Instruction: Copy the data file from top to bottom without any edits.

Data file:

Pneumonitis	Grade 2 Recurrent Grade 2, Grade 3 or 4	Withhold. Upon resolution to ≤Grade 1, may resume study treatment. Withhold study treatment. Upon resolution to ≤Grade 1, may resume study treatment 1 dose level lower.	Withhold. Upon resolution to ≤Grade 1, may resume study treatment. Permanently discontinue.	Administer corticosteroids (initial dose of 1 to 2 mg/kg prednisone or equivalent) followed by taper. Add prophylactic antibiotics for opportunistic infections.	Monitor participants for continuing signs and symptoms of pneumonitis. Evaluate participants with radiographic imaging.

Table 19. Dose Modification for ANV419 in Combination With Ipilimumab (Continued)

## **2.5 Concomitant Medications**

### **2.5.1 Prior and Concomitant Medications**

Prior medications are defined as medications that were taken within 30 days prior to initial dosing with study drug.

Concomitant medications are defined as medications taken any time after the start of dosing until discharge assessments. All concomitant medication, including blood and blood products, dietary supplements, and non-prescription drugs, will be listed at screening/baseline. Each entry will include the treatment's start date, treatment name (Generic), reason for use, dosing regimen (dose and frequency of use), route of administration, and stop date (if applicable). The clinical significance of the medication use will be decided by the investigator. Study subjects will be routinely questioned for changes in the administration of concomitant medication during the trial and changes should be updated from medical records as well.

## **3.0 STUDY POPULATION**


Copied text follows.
Pneumonitis	Grade 2 Recurrent Grade 2, Grade 3 or 4	Withhold. Upon resolution to ≤Grade 1, may resume study treatment. Withhold study treatment. Upon resolution to ≤Grade 1, may resume study treatment 1 dose level lower.	Withhold. Upon resolution to ≤Grade 1, may resume study treatment. Permanently discontinue.	Administer corticosteroids (initial dose of 1 to 2 mg/kg prednisone or equivalent) followed by taper. Add prophylactic antibiotics for opportunistic infections.	Monitor participants for continuing signs and symptoms of pneumonitis. Evaluate participants with radiographic imaging.

Table 19. Dose Modification for ANV419 in Combination With Ipilimumab (Continued)

## **2.5 Concomitant Medications**

### **2.5.1 Prior and Concomitant Medications**

Prior medications are defined as medications that were taken within 30 days prior to initial dosing with study drug.

Concomitant medications are defined as medications taken any time after the start of dosing until discharge assessments. All concomitant medication, including blood and blood products, dietary supplements, and non-prescription drugs, will be listed at screening/baseline. Each entry will include the treatment's start date, treatment name (Generic), reason for use, dosing regimen (dose and frequency of use), route of administration, and stop date (if applicable). The clinical significance of the medication use will be decided by the investigator. Study subjects will be routinely questioned for changes in the administration of concomitant medication during the trial and changes should be updated from medical records as well.

## **3.0 STUDY POPULATION**